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  • Good article , people love absolutes. I would agree the 10 principles are more guide lines meant to provoke thought , than absolutes. The comments about radical inclusion are much like other debates, your personal rights end some where around where they trample mine. If you doubt that , trample some one’s , it’s a new world. The rest of the conversation in the comments about barriers , tests, what constitutes a burner are mostly ghafla, based on worry about ticket accessibility etc. It’s not a cool kids club, or should not be in my personal experience . I think there is a mathematical equation for upset about any kind of ticket issues at most events. The level of outrage at being denied tickets is in direct proportion to your level of entitlement. Bring on the newbies , bring on the chaos . The new rule for Burn events , should not be safety 3rd , but liability 3rd , because as they get successful they try to limit risk which is really a huge part of the draw and limits innovation , envelope pushing art ,and fun . (think of the children)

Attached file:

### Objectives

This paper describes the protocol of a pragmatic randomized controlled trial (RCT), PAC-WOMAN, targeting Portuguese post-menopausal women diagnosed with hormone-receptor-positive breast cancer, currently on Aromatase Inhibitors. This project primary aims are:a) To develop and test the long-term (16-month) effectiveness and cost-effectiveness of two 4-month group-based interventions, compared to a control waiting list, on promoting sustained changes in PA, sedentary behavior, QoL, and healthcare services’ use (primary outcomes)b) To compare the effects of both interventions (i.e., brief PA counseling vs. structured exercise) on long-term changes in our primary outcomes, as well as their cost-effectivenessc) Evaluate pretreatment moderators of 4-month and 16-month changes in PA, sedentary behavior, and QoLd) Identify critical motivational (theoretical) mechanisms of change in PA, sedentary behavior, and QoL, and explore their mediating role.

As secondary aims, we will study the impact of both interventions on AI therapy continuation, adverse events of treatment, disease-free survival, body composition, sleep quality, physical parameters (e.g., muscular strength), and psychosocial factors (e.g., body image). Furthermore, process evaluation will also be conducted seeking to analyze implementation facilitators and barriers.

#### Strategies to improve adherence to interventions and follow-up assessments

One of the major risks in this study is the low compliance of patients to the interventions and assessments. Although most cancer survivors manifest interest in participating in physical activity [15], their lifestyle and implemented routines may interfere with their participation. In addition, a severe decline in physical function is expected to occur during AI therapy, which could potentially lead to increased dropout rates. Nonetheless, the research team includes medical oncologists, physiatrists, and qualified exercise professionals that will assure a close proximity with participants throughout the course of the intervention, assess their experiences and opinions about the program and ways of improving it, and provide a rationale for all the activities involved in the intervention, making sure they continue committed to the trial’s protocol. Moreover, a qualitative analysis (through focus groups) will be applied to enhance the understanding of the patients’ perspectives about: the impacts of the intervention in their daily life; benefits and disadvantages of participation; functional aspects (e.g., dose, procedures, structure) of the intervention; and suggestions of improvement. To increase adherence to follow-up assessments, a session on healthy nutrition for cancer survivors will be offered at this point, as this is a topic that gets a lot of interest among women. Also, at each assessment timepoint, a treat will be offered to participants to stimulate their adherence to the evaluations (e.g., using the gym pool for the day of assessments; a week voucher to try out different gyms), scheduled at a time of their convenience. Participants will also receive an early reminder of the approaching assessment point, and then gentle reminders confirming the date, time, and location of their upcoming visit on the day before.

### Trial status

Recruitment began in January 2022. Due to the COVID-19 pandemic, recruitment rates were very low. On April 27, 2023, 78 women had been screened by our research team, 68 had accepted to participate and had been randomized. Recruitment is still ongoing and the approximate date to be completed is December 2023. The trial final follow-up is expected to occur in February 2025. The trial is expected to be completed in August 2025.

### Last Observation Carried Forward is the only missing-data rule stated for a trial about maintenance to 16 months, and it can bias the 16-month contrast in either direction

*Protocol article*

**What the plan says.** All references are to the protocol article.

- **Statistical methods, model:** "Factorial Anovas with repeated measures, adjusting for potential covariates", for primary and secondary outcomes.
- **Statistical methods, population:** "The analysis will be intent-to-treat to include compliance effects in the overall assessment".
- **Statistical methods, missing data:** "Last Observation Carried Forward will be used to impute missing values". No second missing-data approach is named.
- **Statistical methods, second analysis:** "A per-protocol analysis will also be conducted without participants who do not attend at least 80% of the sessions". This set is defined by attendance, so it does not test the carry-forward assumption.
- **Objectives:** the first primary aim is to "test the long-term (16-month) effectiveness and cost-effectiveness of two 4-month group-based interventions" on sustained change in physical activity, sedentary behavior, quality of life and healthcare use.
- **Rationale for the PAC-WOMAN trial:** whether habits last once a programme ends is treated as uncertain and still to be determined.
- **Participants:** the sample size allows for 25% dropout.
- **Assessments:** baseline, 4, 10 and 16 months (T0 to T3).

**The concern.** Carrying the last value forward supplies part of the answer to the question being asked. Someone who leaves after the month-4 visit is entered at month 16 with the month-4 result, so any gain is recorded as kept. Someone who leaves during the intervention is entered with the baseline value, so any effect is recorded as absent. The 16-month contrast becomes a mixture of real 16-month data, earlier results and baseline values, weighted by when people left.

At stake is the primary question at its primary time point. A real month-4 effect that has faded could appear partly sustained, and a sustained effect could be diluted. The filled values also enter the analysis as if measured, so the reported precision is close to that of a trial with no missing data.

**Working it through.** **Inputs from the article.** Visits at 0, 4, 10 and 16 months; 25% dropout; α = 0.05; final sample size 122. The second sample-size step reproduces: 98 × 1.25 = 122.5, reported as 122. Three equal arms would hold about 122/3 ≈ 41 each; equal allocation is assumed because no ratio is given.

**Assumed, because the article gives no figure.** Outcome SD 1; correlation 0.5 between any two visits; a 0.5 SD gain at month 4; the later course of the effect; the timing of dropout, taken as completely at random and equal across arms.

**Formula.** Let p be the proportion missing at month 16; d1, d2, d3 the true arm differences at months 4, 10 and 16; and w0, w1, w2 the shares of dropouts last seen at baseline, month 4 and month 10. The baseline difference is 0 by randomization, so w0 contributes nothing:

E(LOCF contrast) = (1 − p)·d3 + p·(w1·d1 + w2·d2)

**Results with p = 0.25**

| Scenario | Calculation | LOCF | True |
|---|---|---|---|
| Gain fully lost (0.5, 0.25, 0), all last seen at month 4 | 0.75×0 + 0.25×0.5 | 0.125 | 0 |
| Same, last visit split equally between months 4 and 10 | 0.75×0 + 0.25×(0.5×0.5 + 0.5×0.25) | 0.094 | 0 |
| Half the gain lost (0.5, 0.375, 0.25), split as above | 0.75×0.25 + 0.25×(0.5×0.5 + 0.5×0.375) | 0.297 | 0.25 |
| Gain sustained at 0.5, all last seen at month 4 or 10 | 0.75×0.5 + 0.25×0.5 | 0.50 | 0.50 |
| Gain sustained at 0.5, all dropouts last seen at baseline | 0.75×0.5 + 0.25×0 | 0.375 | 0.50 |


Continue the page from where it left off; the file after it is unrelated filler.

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  • Noob here,
    The 10 principles plainly appear valuable to me, but they too are arbitrary.
    Some group of people probably thought long and hard to come up with them and their work seems to have yielded great results.

    but…

    Are they the best possible principles?
    (hell I don’t know)
    Would any refinement of the the principles be worthwhile?
    (maybe, maybe not)

    In any case- good article.
    Gave me some perspective.

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  • Kimberly,
    During the last three years of ticket ‘scarcity’, I don’t know one vet who couldn’t find a ticket; wanna-be newbies, sure … but all of the (many, many)burners I know are resourceful enough to follow every possible avenue to acquire a ticket.